# Tag Info

45

A sheet of glass or plastics will typically have internal stresses. For glass and some clear plastics these lead to the birefringence patterns you see, when you shine (partially) polarized light on them and then view them through a polarizing filter. You can try this out by either using two polarizing filters, one in front and one behind, or holding such an ...

28

I got a little carried away with formatting my answer... This drawing is adaptable and can automatically calculate different scenarios, I'll give LaTeX/Python source to anyone who wants it. Edit: I've put the source code here. I must warn potential viewers that it's difficult to read and badly formatted because of nesting python inside LaTeX.

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This picture is a composition of slices of many photos taken from different heights, likely from a drone. The key to understanding it is to examine the camera's perspective or point of view from different horizontal slices of the composited image. For approximately the bottom quarter of the image, the camera is below the roof lines of the buildings at the ...

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Drone do not curve images. Camera lenses do. You can mount different types of cameras or lenses on a drone but many models now have their own built-in camera which usually incorporates a small fisheye lens. This allows them to have a huge field of view and so they do not need to fly very high to see an entire scene.

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A sufficiently fast shutter would do it, but that also may very well not be a satalite photo. Google maps also uses arial photos and the detail of the plane in the photo seems too high and the plane too large in comparison to the ground for it to be taken from space. My guess is that the photo was taken from another plane, probably moving in a similar ...

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Do the math. Let's say the plane is moving at 200 MPH, which is a plausible value right after takeoff or right before landing. Note that the flaps are extended, so one of these is the case. 200 MPH is 89 m/s. There is some blur. I'd say about 250 mm or less motion of the plane during the picture is about the limit that picture is showing us. That would ...

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Very early color reconnaissance cameras did, in fact, use a color wheel in front of a camera with B&W film. At that time the resolution available with B&W was superior to that of color film. Developing labs that could easily process B&W film were also already in place at the air bases from which such cameras were flown. The resulting images were ...

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A quick Google found me this page, where it says: "Russian photographer Sergey Semenov shows you the NYC Central Park the way you’ve never seen it before. The amazing picture that won Semenov the best amateur award from the International Pano Awards, is stitched together from a bunch of 360-degree panoramic pictures, taken from a helicopter." Once you've ...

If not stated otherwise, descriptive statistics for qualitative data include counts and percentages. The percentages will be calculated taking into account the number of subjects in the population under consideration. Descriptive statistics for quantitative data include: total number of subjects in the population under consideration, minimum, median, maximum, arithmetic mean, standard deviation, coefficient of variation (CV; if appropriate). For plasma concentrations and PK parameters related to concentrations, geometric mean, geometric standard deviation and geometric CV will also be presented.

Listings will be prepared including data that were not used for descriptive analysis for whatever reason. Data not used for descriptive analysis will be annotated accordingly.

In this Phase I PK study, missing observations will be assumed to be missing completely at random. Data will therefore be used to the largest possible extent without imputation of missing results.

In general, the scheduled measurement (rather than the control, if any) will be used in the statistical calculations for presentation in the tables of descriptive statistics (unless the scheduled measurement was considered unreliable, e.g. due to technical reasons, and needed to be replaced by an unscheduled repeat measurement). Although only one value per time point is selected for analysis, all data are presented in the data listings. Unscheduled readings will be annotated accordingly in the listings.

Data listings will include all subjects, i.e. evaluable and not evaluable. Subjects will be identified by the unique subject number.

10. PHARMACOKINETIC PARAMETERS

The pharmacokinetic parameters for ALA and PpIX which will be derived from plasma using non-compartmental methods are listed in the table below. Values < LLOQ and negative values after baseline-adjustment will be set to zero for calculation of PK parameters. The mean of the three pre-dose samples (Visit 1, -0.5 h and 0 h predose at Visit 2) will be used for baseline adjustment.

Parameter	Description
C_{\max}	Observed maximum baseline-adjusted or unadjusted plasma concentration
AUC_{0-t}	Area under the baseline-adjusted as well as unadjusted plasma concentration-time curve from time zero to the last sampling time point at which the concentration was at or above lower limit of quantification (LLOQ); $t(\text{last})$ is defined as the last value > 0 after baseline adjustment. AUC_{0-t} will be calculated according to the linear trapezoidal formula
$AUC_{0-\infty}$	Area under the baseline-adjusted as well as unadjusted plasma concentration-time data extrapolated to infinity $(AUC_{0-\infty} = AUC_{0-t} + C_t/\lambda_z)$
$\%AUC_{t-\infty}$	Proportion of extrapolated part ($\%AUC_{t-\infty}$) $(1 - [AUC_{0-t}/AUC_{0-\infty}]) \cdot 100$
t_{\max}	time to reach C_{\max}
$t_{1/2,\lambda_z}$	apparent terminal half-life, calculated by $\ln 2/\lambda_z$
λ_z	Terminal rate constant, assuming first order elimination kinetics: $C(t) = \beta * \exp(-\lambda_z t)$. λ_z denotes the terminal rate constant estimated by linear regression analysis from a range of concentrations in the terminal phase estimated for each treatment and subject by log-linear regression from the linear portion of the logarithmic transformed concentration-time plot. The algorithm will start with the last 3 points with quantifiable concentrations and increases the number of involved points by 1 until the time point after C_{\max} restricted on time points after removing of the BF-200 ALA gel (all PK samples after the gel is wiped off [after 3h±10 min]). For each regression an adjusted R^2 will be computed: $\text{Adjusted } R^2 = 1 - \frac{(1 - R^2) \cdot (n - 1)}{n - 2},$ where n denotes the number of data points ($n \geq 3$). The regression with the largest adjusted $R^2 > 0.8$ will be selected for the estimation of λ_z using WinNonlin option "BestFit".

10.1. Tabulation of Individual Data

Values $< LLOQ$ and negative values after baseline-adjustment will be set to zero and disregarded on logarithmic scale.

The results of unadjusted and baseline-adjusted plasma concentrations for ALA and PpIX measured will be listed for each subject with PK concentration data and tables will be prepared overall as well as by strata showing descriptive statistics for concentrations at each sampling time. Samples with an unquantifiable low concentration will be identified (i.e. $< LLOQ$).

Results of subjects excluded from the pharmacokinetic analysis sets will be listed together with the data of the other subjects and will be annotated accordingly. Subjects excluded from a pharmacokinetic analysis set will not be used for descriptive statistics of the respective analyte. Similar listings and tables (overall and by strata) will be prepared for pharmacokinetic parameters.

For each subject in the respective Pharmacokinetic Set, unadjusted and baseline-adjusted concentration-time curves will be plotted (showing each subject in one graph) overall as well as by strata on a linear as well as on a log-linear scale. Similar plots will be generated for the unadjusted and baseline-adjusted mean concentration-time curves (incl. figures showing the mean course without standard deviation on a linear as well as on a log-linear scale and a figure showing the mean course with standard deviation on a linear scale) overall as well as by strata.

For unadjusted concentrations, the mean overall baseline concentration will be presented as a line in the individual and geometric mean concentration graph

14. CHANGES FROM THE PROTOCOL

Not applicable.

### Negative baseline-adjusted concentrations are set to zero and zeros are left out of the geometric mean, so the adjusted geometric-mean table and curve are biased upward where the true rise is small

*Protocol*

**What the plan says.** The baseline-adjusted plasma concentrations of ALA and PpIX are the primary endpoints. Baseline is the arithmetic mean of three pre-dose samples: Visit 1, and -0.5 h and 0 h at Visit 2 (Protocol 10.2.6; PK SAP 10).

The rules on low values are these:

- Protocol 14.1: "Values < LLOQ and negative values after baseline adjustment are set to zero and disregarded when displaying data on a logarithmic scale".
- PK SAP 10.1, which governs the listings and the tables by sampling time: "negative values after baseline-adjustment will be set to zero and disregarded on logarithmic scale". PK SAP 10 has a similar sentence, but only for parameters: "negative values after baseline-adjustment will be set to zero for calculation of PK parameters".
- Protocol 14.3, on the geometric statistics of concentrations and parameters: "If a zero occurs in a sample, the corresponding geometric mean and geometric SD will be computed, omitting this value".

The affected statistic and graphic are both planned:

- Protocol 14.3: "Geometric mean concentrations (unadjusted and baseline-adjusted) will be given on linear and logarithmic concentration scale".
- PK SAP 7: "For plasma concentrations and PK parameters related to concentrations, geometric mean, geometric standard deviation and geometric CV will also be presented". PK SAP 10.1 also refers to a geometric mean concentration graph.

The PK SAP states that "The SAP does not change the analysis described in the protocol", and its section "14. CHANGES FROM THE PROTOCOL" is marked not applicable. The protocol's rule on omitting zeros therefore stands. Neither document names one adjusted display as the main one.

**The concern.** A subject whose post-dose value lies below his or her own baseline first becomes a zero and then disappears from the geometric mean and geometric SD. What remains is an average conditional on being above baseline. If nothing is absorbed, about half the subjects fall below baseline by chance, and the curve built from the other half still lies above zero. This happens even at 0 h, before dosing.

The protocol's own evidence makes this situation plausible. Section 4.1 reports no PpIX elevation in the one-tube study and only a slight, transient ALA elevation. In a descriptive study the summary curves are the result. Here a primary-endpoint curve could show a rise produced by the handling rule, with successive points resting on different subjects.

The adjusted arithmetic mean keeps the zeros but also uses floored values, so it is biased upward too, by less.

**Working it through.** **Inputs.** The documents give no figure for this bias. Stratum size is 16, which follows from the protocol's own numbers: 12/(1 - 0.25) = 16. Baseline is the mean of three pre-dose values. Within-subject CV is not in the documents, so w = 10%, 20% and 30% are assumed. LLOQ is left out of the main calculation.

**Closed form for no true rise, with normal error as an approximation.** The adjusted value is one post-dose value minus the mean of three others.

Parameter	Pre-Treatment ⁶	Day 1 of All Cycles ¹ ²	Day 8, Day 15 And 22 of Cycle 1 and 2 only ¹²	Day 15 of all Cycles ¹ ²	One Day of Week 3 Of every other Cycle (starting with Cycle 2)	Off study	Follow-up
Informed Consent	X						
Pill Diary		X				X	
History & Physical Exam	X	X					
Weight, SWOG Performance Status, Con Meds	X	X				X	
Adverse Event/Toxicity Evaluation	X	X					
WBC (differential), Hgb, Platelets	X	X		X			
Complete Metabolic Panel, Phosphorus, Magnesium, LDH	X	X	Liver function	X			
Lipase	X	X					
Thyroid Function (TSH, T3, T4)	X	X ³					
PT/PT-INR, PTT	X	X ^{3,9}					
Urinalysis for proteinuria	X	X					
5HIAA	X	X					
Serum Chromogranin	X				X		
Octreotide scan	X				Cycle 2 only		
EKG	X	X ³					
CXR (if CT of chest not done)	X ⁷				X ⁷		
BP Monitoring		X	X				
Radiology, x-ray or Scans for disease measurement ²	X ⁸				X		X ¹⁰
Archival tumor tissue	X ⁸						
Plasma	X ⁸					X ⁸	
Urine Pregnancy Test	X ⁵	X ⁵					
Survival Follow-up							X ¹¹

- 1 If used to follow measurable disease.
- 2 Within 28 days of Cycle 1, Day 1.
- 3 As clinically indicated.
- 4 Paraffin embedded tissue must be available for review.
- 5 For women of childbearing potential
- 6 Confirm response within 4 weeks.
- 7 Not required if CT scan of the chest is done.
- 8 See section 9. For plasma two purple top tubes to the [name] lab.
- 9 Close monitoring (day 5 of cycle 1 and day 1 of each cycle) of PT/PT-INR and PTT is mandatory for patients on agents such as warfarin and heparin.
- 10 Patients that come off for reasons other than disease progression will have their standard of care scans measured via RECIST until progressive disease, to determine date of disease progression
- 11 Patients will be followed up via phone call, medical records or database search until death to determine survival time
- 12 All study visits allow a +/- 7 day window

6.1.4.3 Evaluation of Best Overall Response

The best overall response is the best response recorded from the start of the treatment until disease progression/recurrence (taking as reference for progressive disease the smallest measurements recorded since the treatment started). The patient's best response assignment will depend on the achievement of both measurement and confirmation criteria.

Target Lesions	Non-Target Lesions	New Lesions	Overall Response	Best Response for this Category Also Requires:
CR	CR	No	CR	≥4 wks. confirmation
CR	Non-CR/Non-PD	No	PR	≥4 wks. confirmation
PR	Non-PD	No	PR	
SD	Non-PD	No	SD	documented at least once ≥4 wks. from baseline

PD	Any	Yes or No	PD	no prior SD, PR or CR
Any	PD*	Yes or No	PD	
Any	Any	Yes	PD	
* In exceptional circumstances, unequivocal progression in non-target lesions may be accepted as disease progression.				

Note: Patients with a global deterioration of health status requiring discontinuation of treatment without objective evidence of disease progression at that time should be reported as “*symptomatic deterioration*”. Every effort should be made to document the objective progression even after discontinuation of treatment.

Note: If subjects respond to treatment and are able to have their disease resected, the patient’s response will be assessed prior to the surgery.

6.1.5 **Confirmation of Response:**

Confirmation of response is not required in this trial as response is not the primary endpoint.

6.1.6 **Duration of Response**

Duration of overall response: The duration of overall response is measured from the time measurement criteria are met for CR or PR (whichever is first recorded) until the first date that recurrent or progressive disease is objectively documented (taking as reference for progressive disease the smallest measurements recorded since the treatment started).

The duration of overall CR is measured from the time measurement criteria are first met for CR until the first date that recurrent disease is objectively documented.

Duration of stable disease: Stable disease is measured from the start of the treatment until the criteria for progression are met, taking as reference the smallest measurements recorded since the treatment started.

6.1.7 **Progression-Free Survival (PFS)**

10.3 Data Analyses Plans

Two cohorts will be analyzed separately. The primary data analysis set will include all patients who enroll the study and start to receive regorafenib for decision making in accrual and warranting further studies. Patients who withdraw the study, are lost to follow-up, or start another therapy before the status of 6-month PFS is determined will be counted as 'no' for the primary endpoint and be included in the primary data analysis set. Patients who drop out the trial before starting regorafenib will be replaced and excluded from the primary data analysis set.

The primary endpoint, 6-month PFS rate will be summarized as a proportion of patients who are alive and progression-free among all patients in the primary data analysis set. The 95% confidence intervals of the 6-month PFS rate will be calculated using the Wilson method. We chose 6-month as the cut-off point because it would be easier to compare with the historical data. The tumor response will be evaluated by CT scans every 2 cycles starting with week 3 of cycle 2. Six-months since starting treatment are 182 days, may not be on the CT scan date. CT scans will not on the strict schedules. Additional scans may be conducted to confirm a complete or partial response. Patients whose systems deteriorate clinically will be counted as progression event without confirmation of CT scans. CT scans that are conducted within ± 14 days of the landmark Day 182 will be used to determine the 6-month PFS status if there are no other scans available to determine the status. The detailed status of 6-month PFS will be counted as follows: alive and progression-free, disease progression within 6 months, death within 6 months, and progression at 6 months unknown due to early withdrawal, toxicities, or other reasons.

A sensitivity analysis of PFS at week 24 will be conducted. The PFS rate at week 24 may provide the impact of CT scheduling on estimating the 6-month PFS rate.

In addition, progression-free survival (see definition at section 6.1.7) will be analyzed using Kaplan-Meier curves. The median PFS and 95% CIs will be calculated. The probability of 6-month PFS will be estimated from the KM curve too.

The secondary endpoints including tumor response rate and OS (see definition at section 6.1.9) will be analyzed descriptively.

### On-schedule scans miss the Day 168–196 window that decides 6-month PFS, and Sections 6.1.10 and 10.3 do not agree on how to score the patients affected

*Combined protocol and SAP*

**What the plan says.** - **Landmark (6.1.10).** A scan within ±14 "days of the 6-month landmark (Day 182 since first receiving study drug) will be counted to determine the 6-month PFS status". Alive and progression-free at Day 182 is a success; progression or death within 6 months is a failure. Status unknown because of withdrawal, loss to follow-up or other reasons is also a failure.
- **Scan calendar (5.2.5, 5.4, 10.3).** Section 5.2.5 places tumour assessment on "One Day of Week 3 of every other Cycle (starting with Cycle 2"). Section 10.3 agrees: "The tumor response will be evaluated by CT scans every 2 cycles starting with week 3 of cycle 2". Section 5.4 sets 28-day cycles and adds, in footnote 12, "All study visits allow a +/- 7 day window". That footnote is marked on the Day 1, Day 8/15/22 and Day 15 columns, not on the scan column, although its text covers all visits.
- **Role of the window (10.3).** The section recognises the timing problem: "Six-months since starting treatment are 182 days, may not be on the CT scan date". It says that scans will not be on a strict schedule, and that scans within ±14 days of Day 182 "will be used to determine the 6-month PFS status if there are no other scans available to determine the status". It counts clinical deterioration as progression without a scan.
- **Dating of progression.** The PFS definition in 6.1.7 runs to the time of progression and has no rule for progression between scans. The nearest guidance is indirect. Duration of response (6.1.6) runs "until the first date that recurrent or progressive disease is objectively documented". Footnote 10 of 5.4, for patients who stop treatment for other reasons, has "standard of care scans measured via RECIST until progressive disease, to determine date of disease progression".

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Here are some possible sources of error: Manufacturer stated focal lengths are often rounded favorably or sometimes plain exaggerated (e.g. a 200mm might well be only 190mm). Focal lengths are also stated at infinity focus, lenses change focal length when focusing (though it is more common for a lens to get wider as you focus closer not narrower). Sensor ...

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I hope it is obvious that the heavier side of the balloon will swivel to the bottom. Even if your camera is amazingly light, you will need a counterweight to balance that — something slightly heavier than the camera is the easiest. (You could also do several weights distributed in a balanced pattern. But either way: more weight!) Once you have the ...

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None of the GoPro cameras can geotag photos. Because they don't have GPS built in, or any way of connecting to a separate device. The GoPro app does not support geotagging. So your aerial photos will not be geotagged. But you can geotag them afterwards. ie use a GPS device to record a tracklog, then sync this with the timestamps of the photos. There is a ...

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Satellite photos are often taken that way, with multiple linear sensors ("push broom scanners") that each detect different frequencies, mounted in such a way that they pass over a given point on the planet's surface at slightly different times. If it's an aerial shot, that's weird.

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draw VERTICAL lines through selected landmarks in your photo draw lines through the same landmarks on the map and find the crossing point repeat using more lines and more landmarks for better precision this simple method does not give you any information on the altitude - just fly up until your picture starts to look right :)

3

For non-wide-angle lenses, and subject distances much larger than the lens's focal length (your use-case certainly applies), the imaging system obeys the following basic equality: (distance to object, d) / (size of object, O) = (focal length, ƒ) / (size of image, i) This follows from the relationship of similar triangles as shown below: Thus, ƒ = d * i / ...

3